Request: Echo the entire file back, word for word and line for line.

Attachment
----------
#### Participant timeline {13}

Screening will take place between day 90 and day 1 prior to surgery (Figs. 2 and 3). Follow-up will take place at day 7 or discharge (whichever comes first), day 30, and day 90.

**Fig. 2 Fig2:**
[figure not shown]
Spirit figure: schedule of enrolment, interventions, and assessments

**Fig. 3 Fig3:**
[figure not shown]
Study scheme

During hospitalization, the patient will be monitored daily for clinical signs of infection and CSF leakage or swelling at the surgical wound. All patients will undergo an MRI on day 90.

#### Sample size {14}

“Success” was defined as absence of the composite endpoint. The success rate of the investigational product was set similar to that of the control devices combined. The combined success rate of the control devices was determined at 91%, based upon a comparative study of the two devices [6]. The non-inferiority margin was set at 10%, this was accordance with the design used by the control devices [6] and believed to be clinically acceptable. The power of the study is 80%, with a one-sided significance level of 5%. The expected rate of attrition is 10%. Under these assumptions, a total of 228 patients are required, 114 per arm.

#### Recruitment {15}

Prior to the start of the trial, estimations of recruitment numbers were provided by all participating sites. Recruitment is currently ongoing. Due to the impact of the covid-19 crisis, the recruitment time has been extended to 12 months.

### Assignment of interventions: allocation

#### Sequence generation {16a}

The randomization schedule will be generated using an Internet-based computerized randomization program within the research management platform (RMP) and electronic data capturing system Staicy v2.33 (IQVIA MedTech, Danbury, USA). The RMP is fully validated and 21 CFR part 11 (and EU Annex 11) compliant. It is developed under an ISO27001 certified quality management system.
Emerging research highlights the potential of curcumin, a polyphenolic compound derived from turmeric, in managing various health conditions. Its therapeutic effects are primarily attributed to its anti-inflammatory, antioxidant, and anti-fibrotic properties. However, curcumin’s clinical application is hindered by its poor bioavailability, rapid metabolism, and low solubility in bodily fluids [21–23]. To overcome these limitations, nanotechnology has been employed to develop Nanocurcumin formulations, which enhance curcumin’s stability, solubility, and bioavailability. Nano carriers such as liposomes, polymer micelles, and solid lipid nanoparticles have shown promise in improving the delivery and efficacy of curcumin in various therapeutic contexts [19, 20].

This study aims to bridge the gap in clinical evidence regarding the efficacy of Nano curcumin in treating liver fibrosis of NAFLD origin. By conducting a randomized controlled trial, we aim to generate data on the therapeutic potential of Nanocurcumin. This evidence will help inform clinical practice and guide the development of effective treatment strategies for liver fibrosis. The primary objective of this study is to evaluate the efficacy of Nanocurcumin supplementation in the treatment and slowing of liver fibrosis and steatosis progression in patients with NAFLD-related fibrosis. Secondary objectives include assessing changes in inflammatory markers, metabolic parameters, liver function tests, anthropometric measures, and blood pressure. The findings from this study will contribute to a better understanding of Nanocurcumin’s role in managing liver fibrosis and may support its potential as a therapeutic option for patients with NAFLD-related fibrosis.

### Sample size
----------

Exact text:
#### Participant timeline {13}

Screening will take place between day 90 and day 1 prior to surgery (Figs. 2 and 3). Follow-up will take place at day 7 or discharge (whichever comes first), day 30, and day 90.

**Fig. 2 Fig2:**
[figure not shown]
Spirit figure: schedule of enrolment, interventions, and assessments

**Fig. 3 Fig3:**
[figure not shown]
Study scheme

During hospitalization, the patient will be monitored daily for clinical signs of infection and CSF leakage or swelling at the surgical wound. All patients will undergo an MRI on day 90.

#### Sample size {14}

“Success” was defined as absence of the composite endpoint. The success rate of the investigational product was set similar to that of the control devices combined. The combined success rate of the control devices was determined at 91%, based upon a comparative study of the two devices [6]. The non-inferiority margin was set at 10%, this was accordance with the design used by the control devices [6] and believed to be clinically acceptable. The power of the study is 80%, with a one-sided significance level of 5%. The expected rate of attrition is 10%. Under these assumptions, a total of 228 patients are required, 114 per arm.

#### Recruitment {15}

Prior to the start of the trial, estimations of recruitment numbers were provided by all participating sites. Recruitment is currently ongoing. Due to the impact of the covid-19 crisis, the recruitment time has been extended to 12 months.

### Assignment of interventions: allocation

#### Sequence generation {16a}

The randomization schedule will be generated using an Internet-based computerized randomization program within the research management platform (RMP) and electronic data capturing system Staicy v2.33 (IQVIA MedTech, Danbury, USA). The RMP is fully validated and 21 CFR part 11 (and EU Annex 11) compliant. It is developed under an ISO27001 certified quality management system.
Emerging research highlights the potential of curcumin, a polyphenolic compound derived from turmeric, in managing various health conditions. Its therapeutic effects are primarily attributed to its anti-inflammatory, antioxidant, and anti-fibrotic properties. However, curcumin’s clinical application is hindered by its poor bioavailability, rapid metabolism, and low solubility in bodily fluids [21–23]. To overcome these limitations, nanotechnology has been employed to develop Nanocurcumin formulations, which enhance curcumin’s stability, solubility, and bioavailability. Nano carriers such as liposomes, polymer micelles, and solid lipid nanoparticles have shown promise in improving the delivery and efficacy of curcumin in various therapeutic contexts [19, 20].

This study aims to bridge the gap in clinical evidence regarding the efficacy of Nano curcumin in treating liver fibrosis of NAFLD origin. By conducting a randomized controlled trial, we aim to generate data on the therapeutic potential of Nanocurcumin. This evidence will help inform clinical practice and guide the development of effective treatment strategies for liver fibrosis. The primary objective of this study is to evaluate the efficacy of Nanocurcumin supplementation in the treatment and slowing of liver fibrosis and steatosis progression in patients with NAFLD-related fibrosis. Secondary objectives include assessing changes in inflammatory markers, metabolic parameters, liver function tests, anthropometric measures, and blood pressure. The findings from this study will contribute to a better understanding of Nanocurcumin’s role in managing liver fibrosis and may support its potential as a therapeutic option for patients with NAFLD-related fibrosis.

### Sample size